Perhaps the reason Yoenis Cespedes accessorizes like he’s part of a road work crew — highway-cone orange elbow and ankle pads outlined in traffic-redirecting neon yellow — is he likes driving his team toward victory. Just because he hadn’t done much of it lately didn’t mean he’d lost his taste for it.
Perhaps it was just a matter of time before he got behind the wheel of the Mets’ bus again. Perhaps it was being so relatively close to Oakland that has shifted him to another gear. Whatever it is that’s gotten Yo hitting like Yo, Yo is hitting like Yo. Two nights in California, two nights of Cespedes extra-base flair. Suddenly you notice him not just by all the stuff wrapped around his limbs or hanging from his neck. In case you’d forgotten, this fella can hit a bit. Can hit a lot when he’s hot.
Right now, he’s hot.
Tuesday night in San Diego, Cespedes’s sizzle was palpable. A homer to start the Mets’ scoring in the first. A double to tie the game in the fifth. A triple that untied it in the seventh, featuring a Padre error that allowed Yoenis to come all the way around as Mets have been doing delightfully regularly recently without bothering to hit balls that leave the park. The so-called Little League home run, the third the Mets have engineered with a little help from their foes since the All-Star break (and the only kind I ever managed in tee ball), put the Mets up, 6-4. That extra run would become more than a marine layer of icing on the cake in the ninth once Addison Reed came in to further diminish his trade value. Addison gave up an RBI double to Dusty Coleman, who I believe San Diego acquired from a random baseball-name generator, to cut the New York lead to 6-5. But that was all that would be given back. Reed got a save, Seth Lugo and the Mets got a win  and Cespedes…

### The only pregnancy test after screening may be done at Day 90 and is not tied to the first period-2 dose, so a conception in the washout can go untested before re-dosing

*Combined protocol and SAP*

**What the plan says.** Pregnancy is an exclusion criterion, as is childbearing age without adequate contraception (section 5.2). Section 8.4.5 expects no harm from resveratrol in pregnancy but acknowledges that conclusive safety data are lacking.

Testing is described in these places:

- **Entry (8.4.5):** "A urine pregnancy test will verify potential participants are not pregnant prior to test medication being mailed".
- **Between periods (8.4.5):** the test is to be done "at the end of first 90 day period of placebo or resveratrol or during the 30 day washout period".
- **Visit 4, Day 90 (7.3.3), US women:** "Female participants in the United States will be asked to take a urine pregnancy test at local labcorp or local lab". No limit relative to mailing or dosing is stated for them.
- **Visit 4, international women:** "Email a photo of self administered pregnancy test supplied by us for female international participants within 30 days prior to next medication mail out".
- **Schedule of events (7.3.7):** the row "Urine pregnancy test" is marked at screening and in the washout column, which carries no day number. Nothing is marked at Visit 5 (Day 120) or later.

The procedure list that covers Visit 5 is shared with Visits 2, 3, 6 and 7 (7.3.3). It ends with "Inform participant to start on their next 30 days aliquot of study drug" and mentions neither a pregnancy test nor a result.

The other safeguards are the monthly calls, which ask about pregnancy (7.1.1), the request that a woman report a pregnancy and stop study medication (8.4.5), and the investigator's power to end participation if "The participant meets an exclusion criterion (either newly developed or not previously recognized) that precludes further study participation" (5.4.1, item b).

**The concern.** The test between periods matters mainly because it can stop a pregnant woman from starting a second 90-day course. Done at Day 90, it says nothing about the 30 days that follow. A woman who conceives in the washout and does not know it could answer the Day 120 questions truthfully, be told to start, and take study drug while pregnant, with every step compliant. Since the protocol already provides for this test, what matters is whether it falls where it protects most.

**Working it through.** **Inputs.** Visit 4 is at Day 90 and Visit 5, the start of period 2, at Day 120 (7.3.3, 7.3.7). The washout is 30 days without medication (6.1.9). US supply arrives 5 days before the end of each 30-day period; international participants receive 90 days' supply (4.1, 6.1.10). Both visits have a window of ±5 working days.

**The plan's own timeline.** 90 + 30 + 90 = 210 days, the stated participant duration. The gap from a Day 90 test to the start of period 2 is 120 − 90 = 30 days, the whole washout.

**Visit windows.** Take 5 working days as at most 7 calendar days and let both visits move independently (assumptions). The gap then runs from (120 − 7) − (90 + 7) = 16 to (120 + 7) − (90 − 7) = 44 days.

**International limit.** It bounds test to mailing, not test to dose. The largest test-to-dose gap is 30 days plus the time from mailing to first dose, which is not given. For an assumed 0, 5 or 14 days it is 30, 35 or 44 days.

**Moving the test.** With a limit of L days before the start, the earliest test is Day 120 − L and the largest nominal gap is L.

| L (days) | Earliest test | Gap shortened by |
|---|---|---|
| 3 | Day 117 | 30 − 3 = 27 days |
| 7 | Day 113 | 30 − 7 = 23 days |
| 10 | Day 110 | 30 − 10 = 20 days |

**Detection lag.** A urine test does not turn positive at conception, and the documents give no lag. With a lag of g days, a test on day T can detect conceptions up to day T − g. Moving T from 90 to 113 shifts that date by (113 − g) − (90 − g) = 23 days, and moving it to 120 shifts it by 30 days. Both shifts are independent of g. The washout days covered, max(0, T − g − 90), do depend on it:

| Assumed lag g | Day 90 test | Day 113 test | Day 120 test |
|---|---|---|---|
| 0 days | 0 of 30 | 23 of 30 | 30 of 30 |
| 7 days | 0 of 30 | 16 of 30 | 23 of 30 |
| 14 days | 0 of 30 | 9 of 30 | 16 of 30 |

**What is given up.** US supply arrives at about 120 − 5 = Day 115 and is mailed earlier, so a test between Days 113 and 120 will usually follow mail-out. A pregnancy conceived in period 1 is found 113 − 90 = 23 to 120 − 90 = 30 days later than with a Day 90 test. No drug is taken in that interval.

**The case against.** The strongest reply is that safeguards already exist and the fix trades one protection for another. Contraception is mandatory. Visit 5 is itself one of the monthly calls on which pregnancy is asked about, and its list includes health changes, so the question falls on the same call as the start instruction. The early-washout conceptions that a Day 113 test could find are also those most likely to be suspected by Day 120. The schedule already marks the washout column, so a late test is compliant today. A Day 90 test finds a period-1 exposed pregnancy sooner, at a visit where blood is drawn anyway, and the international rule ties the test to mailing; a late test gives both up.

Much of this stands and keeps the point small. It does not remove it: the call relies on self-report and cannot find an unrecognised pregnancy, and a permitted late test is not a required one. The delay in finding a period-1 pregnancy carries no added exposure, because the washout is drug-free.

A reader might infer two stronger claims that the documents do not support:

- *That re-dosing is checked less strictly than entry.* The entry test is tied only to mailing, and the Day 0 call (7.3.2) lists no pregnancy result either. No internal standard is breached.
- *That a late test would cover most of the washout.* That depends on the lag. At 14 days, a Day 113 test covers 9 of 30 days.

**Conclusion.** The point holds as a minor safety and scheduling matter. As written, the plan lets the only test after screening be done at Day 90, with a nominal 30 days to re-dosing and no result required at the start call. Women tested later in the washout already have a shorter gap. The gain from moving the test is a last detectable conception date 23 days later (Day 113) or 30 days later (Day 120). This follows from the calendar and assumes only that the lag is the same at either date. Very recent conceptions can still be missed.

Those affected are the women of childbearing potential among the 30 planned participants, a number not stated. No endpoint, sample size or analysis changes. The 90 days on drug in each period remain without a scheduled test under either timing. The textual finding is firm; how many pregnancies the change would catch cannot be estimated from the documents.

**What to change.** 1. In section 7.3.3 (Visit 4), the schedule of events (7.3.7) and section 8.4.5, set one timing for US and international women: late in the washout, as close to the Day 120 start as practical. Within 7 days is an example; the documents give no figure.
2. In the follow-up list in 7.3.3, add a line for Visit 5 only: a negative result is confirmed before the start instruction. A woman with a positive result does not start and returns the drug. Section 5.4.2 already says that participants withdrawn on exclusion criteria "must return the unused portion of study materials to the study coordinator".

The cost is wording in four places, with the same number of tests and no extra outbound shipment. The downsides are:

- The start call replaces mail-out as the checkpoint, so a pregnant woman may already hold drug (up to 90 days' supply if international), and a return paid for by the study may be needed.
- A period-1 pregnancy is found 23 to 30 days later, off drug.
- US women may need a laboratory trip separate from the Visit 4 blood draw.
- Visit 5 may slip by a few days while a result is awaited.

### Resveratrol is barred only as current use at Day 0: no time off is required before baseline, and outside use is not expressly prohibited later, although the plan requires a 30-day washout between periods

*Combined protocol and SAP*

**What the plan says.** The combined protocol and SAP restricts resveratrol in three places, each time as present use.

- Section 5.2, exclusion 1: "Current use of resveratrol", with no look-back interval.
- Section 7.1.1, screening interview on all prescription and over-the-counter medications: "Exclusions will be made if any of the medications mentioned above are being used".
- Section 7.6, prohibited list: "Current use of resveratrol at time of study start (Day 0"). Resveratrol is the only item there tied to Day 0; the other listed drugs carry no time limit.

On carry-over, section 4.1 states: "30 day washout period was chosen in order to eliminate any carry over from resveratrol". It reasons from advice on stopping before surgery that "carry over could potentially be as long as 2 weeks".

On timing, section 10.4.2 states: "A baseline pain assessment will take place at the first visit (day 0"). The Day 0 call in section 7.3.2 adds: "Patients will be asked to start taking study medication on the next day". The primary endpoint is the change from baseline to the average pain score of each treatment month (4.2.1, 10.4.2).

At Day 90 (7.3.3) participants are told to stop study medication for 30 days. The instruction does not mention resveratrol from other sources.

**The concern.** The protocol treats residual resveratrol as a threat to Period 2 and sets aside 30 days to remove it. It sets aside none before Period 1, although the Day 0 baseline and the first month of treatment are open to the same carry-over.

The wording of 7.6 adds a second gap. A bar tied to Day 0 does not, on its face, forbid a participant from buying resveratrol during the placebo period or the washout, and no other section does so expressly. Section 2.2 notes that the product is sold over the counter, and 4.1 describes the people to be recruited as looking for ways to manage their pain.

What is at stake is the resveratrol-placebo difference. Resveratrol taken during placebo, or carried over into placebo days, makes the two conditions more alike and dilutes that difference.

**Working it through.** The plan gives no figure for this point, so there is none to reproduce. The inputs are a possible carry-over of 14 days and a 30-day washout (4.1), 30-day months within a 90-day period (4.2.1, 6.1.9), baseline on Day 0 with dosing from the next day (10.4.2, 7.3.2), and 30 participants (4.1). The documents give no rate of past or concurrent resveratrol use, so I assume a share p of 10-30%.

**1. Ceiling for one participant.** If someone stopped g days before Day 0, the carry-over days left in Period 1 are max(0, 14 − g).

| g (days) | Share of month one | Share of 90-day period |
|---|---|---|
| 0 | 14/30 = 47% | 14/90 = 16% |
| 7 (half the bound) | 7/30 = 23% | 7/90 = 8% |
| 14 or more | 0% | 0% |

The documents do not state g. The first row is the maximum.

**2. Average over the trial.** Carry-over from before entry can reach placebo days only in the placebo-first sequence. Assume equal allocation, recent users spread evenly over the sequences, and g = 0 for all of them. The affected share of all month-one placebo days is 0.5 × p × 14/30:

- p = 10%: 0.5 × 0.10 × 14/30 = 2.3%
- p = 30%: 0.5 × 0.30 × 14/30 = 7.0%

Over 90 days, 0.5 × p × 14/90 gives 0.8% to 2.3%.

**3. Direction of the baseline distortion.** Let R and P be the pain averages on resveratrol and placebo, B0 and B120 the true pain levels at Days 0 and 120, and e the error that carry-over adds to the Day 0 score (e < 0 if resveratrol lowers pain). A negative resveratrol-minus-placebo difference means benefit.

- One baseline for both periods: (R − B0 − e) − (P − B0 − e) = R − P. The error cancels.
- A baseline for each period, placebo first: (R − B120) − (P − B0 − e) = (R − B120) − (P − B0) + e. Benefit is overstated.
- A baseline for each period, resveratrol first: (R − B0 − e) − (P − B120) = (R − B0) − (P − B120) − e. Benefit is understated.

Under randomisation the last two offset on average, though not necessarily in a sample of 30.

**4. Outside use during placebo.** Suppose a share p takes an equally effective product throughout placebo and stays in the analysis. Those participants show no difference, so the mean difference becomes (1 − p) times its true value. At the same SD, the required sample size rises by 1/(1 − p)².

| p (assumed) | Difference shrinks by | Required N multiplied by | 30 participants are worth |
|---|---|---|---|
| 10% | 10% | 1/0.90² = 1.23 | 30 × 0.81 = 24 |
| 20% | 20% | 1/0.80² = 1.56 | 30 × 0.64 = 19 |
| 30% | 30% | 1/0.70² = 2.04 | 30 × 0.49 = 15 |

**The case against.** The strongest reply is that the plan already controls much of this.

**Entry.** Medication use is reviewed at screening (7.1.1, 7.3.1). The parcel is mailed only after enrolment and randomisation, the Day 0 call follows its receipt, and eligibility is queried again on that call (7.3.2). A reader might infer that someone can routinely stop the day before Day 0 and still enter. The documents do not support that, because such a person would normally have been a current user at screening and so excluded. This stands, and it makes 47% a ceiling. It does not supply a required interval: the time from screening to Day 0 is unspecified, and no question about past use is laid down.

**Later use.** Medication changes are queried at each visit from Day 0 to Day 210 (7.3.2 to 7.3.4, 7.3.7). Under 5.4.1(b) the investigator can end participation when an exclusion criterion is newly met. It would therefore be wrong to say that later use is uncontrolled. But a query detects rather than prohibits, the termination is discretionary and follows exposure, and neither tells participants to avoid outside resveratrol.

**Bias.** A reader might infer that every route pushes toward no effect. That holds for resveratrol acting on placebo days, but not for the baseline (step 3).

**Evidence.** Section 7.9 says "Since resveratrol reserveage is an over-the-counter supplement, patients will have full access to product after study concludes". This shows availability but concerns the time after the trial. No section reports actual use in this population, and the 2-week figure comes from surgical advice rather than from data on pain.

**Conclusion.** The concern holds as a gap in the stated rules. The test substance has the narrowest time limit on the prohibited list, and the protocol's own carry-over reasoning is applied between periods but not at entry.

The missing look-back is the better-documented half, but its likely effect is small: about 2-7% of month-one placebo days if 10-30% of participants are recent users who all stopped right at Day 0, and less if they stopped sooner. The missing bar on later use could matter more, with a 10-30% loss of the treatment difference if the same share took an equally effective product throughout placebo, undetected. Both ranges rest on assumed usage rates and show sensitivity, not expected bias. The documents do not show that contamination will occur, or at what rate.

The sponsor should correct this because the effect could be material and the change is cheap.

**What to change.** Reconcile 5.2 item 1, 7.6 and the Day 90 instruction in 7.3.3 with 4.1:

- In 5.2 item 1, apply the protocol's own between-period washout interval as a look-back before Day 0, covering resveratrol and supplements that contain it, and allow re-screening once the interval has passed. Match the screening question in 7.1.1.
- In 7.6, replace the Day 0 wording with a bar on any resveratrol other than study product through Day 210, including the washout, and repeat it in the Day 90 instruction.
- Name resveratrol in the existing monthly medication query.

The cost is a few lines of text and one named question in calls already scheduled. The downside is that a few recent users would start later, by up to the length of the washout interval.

Where did Ces go? Not back to the loving embrace of Bob Melvin, not yet anyway. Terry Collins removed his re-emerging superstar after his home-to-home dash because Archie Bell & the Drells phoned in from Houston, Texas, to dedicate the “Tighten Up ” to Yo’s quad. Cespedes looked great yet didn’t feel quite right, so, cycle possibility or no, better safe than sorry.
Not sorry Cespedes is a Met for a few more years, regardless of last month’s cold spell, the lower body parts marked fragile and the general sense that he’s marching (hopefully not limping) to his own drummer. Anything could go wrong physically at any time, one supposes, but plenty can go right competitively when Cespedes is all in one piece.
He’s a helluva piece to have.
Helluva time ahead at Turn of the Corkscrew , 110 N. Park Ave. in Rockville Centre, L.I., Friday night, 7 PM. I’ll reading from and discussing my book Piazza: Catcher, Slugger, Icon, Star. Copies will be for sale from the fine folks at this fine books & wine establishment, but admission, conversation and inscription will be gratis. If you’re in the vicinity, I do hope you’ll drop by.